Seneca Valley's Barnes runs over Connellsville
TribLIVE Sports Videos
Connellsville had no answer for Seneca Valley's Forrest Barnes.
The Division I prospect rushed for a school-record 306 yards and seven touchdowns on 16 carries, leading the Raiders to 64-14 win Friday night at NexTier Stadium.
The previous record was 301 yards set by Bill Davis in 2002.
The teams entered the game with vastly different mindsets. Connellsville (1-3, 0-1) was coming off a 14-10 comeback win over Hempfield, while Seneca Valley (3-1, 1-0) was looking for redemption after losing, 45-3, to conference rival North Allegheny.
Barnes ran for just 11 yards against North Allegheny, so he was eager to produce Friday.
“Last week was a big disappointment because we knew we could have played better,” Barnes said. “We flipped the switch as soon as we went in the locker room and said we are going to show everybody that that's not how we play Seneca Valley football. This week, we are going to come out here and execute.”
Seneca Valley took less than a minute to score, as Barnes rumbled into the end zone from 10 yards out.
Later, Connellsville pinned the Raiders on their 4-yard line with a punt, but Barnes ran for a 96-yard score on the first play of the drive.
Barnes scored four more times in the first half — on runs of 50, 31, 55, and 27 yards — while accumulating 278 rushing yards before halftime.
The Raiders led at the break, 43-0.
The second half didn't bring much relief for Connellsville despite a running clock.
The Falcons fumbled the second-half kickoff at their 18. Barnes then scored his school-record seventh touchdown on a 5-yard run to make the score 50-0.
Connellsville finally found the end zone with 4:09 left in the third quarter on a 5-yard run by James Stevenson.
Barnes then broke the school single-game rushing record on the next drive. Seneca Valley coach Don Holl promptly pulled his running back off the field.
“It seemed like (Barnes) kept finding another gear out there,” Holl said. “He's a true track sprinter, and our offensive line gave him a chance to get out in the open, and he really made some things happen for us tonight.”
Connellsville scored again in the fourth quarter on a 69-yard run by Jordan McCrae.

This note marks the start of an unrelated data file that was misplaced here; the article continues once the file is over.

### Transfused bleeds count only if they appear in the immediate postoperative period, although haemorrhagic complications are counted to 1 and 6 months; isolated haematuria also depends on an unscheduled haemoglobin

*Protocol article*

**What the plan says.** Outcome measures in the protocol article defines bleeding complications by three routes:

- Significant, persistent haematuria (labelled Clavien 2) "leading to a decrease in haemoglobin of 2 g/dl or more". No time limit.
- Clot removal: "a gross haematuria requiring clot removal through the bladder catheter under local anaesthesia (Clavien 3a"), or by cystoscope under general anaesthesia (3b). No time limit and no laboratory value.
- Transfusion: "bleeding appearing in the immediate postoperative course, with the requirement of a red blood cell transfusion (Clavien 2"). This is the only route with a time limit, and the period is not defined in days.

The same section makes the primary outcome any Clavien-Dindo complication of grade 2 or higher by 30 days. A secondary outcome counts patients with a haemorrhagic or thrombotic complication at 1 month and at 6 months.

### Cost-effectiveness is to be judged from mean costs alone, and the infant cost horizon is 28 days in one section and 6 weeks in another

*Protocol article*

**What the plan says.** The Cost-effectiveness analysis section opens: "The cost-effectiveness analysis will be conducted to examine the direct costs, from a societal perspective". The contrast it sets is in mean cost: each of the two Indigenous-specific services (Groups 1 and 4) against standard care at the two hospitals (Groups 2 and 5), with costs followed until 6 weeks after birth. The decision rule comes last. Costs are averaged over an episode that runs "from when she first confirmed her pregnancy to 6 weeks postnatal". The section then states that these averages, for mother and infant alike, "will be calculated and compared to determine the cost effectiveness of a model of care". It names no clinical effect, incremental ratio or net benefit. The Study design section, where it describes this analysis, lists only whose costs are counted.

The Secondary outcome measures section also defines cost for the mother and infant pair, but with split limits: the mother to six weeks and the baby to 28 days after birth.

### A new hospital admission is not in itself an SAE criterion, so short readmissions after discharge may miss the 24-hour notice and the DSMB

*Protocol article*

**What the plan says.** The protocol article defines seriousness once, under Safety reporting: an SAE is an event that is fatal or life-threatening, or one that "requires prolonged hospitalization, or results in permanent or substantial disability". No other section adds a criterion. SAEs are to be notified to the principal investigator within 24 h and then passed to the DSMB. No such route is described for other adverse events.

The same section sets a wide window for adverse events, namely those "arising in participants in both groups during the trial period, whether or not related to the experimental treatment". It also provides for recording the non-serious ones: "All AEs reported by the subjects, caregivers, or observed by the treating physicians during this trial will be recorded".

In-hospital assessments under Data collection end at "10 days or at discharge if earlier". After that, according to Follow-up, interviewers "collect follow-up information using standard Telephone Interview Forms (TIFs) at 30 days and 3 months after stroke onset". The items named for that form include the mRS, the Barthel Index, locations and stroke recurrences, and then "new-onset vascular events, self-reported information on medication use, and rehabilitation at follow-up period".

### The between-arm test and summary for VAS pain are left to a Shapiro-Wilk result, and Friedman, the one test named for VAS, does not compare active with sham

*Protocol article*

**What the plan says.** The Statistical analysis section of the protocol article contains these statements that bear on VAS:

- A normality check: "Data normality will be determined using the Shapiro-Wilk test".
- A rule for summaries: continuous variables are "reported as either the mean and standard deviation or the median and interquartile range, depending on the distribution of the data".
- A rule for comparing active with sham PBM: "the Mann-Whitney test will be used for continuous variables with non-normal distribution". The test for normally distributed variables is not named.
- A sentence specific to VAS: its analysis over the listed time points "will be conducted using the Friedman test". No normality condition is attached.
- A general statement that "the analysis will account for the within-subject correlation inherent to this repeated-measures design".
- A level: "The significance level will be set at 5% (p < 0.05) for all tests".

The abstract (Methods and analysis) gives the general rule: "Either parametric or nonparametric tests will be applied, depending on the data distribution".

“There are two good things to take away from this,” Connellsville coach Dave McDonald said. “First, this one is over, and second, we have an opportunity to play next weekend. We're going to Norwin. We are back into conference play, and we have to focus on us getting better this week like we have been.”
Jonathan Cyprowski is a freelance writer.
Show commenting policy
TribLive commenting policy
You are solely responsible for your comments and by using TribLive.com you agree to our Terms of Service.
We moderate comments. Our goal is to provide substantive commentary for a general readership. By screening submissions, we provide a space where readers can share intelligent and informed commentary that enhances the quality of our news and information.
While most comments will be posted if they are on-topic and not abusive, moderating decisions are subjective. We will make them as carefully and consistently as we can. Because of the volume of reader comments, we cannot review individual moderation decisions with readers.
We value thoughtful comments representing a range of views that make their point quickly and politely. We make an effort to protect discussions from repeated comments either by the same reader or different readers.
We follow the same standards for taste as the daily newspaper. A few things we won't tolerate: personal attacks, obscenity, vulgarity, profanity (including expletives and letters followed by dashes), commercial promotion, impersonations, incoherence, proselytizing and SHOUTING. Don't include URLs to Web sites.
We do not edit comments. They are either approved or deleted. We reserve the right to edit a comment that is quoted or excerpted in an article. In this case, we may fix spelling and punctuation.
We welcome strong opinions and criticism of our work, but we don't want comments to become bogged down with discussions of our policies and we will moderate accordingly.
We appreciate it when readers and people quoted in articles or blog posts point out errors of fact or emphasis and will investigate all assertions. But these suggestions should be sent via e-mail. To avoid distracting other readers, we won't publish comments that suggest a correction. Instead, corrections will be made in a blog post or in an article.